Further exploring the nature of peace, what leads me to understand the fundamental precept behind achieving peace is through compassion. But what is compassion?
Dictionary definitions say that it is a state of sympathy with someone who is suffering, and yet that doesn’t adequately describe compassion in my mind, in either the Zen or the Druid tradition. Two words in Sanskrit delve a little closer, such as karuna, a gentle affection and a willingness to bear others’ pain, or metta, often described now as loving kindness, acting for the benefit of all living things with a selfless attitude.
The Dalai Lama stated “Genuine compassion must have both wisdom and lovingkindness. That is to say, one must understand the nature of the suffering from which we wish to free others (this is wisdom), and one must experience deep intimacy and empathy with other sentient beings (this is lovingkindness)” – (The Essence of the Heart Sutra).
For me, compassion is all about relationship, about an integration with the world, with the universe. As the native American saying goes – “We are all related”. (Not just humanity, but essentially go far enough back and see that we are all star stuff.) In order for this integration to occur, we have to learn how to lose that sense of self, for is there is a separate self, there can be no true integration, only the state of sympathy. There is someone observing someone else’s suffering, and helping to alleviate their suffering but still retaining a sense of Us and Them. In Buddhism, wisdom, or prajna, is most often found through the teachings of No Self, or attana.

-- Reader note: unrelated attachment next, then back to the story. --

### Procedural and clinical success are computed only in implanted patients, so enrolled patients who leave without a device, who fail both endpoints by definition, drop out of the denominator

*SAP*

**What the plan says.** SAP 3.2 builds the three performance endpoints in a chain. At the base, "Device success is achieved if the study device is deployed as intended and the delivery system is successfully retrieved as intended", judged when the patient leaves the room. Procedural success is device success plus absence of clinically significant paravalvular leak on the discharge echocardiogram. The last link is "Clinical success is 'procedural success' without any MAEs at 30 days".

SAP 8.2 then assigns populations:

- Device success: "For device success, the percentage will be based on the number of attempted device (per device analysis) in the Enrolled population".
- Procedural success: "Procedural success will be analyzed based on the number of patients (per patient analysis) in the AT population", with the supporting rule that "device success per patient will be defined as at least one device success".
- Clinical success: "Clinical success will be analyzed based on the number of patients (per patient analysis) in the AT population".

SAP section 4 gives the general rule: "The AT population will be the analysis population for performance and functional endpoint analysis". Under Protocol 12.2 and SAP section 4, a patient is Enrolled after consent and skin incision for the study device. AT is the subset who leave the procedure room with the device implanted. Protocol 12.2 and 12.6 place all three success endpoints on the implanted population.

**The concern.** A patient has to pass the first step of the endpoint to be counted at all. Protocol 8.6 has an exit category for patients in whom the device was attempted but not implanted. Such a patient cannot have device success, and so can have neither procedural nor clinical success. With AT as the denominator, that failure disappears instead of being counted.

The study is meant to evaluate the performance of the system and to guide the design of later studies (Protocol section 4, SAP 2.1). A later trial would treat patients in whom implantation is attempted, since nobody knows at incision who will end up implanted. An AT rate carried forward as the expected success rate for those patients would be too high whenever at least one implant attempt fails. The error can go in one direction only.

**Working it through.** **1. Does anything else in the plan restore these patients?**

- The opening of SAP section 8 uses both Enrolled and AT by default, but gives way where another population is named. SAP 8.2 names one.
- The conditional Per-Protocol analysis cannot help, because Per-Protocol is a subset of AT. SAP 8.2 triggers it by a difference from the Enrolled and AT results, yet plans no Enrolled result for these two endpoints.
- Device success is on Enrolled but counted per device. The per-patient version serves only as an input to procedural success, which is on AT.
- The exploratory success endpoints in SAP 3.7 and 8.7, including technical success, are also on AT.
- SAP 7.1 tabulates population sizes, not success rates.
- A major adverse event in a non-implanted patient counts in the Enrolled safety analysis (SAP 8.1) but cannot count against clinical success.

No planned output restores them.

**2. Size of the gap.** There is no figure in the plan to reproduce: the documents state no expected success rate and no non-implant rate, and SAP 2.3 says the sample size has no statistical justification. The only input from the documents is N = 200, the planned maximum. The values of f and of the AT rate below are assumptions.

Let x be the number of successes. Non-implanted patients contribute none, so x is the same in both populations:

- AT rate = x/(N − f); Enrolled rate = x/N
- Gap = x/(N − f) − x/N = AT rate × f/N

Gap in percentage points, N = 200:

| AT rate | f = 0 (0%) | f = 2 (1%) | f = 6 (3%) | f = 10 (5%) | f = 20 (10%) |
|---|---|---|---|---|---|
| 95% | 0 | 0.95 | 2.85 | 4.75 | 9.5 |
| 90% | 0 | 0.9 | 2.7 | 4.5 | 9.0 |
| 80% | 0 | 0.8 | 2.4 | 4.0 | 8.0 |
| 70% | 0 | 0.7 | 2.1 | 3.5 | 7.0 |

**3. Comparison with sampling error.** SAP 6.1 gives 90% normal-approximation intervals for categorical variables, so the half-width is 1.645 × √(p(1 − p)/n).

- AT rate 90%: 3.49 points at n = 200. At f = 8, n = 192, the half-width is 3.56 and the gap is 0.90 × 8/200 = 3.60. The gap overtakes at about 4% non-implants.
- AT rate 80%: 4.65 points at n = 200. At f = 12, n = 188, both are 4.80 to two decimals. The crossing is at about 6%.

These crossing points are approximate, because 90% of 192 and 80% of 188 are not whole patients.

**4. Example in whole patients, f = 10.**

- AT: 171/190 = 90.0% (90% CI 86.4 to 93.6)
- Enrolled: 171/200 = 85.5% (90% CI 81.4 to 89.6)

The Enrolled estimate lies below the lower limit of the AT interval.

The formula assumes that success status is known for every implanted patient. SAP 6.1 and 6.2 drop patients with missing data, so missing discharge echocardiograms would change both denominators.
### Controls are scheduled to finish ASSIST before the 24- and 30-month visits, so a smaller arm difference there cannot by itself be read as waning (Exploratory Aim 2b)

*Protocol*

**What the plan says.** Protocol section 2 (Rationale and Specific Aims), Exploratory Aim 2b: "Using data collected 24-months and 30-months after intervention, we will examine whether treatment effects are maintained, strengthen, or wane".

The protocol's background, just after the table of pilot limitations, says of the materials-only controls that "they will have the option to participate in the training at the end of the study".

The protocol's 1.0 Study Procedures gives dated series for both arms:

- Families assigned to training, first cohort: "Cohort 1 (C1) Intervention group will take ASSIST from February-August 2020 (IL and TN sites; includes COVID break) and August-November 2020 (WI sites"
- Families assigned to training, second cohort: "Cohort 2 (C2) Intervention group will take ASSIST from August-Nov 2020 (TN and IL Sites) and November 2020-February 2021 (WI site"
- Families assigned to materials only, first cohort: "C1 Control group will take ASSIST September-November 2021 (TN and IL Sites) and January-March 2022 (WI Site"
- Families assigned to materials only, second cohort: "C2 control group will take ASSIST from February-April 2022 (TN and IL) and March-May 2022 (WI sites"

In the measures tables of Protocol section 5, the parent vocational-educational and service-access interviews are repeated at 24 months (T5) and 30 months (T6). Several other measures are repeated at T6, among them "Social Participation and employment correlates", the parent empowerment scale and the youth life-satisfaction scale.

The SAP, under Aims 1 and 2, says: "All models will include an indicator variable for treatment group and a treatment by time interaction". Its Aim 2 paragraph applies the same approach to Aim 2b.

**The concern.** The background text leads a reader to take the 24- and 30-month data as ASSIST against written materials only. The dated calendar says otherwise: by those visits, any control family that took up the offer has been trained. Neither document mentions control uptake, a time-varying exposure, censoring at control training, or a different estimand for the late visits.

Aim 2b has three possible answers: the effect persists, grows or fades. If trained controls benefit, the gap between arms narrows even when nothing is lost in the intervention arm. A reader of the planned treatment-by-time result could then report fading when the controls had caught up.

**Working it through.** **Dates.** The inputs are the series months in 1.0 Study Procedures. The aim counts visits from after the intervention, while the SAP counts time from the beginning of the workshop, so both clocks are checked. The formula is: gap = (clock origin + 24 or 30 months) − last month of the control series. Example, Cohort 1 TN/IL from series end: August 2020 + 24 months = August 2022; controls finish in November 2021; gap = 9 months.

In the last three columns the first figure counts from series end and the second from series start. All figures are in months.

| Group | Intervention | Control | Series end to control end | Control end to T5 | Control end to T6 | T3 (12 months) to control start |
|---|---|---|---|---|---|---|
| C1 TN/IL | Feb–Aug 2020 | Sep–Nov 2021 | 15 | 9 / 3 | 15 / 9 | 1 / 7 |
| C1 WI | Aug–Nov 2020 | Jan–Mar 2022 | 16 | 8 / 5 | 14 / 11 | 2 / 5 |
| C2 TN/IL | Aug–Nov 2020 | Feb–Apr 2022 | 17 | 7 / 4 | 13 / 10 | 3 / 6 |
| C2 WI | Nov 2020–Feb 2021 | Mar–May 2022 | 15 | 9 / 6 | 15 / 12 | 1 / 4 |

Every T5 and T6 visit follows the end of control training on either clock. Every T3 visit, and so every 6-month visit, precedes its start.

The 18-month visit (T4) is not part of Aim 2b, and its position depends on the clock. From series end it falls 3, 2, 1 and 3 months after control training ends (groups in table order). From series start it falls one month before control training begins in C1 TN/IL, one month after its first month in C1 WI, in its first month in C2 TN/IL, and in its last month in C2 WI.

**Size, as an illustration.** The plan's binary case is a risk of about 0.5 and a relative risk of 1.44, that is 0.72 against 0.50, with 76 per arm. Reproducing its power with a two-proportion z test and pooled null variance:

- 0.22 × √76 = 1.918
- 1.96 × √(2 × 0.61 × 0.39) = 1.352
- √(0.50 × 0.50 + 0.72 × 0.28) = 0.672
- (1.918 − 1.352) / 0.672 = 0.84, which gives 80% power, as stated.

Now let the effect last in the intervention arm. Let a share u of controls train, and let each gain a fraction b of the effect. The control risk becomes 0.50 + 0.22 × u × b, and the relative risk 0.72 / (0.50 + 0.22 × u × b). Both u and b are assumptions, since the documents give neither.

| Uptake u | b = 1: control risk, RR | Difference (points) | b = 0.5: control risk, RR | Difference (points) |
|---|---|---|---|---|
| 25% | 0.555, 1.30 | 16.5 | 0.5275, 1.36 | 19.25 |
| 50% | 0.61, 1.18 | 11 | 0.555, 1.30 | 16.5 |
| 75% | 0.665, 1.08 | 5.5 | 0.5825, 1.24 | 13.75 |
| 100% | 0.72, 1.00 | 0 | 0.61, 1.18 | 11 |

In my studies in Zen Buddhism, we are taught to help wherever we can, as selflessly as is possible, which is true compassion. If you help someone and then expect a reward, there is still a separate self expecting reward from a separate person. We have to learn to drop all expectations. The Tibetan practice of Lojong’s final slogan is brilliant in this regard – Do Not Expect Applause. Only then, there is there an integration of everyone involved.
In Druidry, this integration is often termed as relationship – but again, words fail to describe the enormity of the meaning behind it all. Druidry also uses the word, awen, a Welsh word with several interpretations: poetic inspiration and flowing spirit to name a few. For me, awen is the life “force” itself, in its myriad expressions, in constant change and flux.
To find true peace, one must release into this, into awen, losing that sense of separateness, and in doing so discovering the nature of compassion in soul to soul relationship.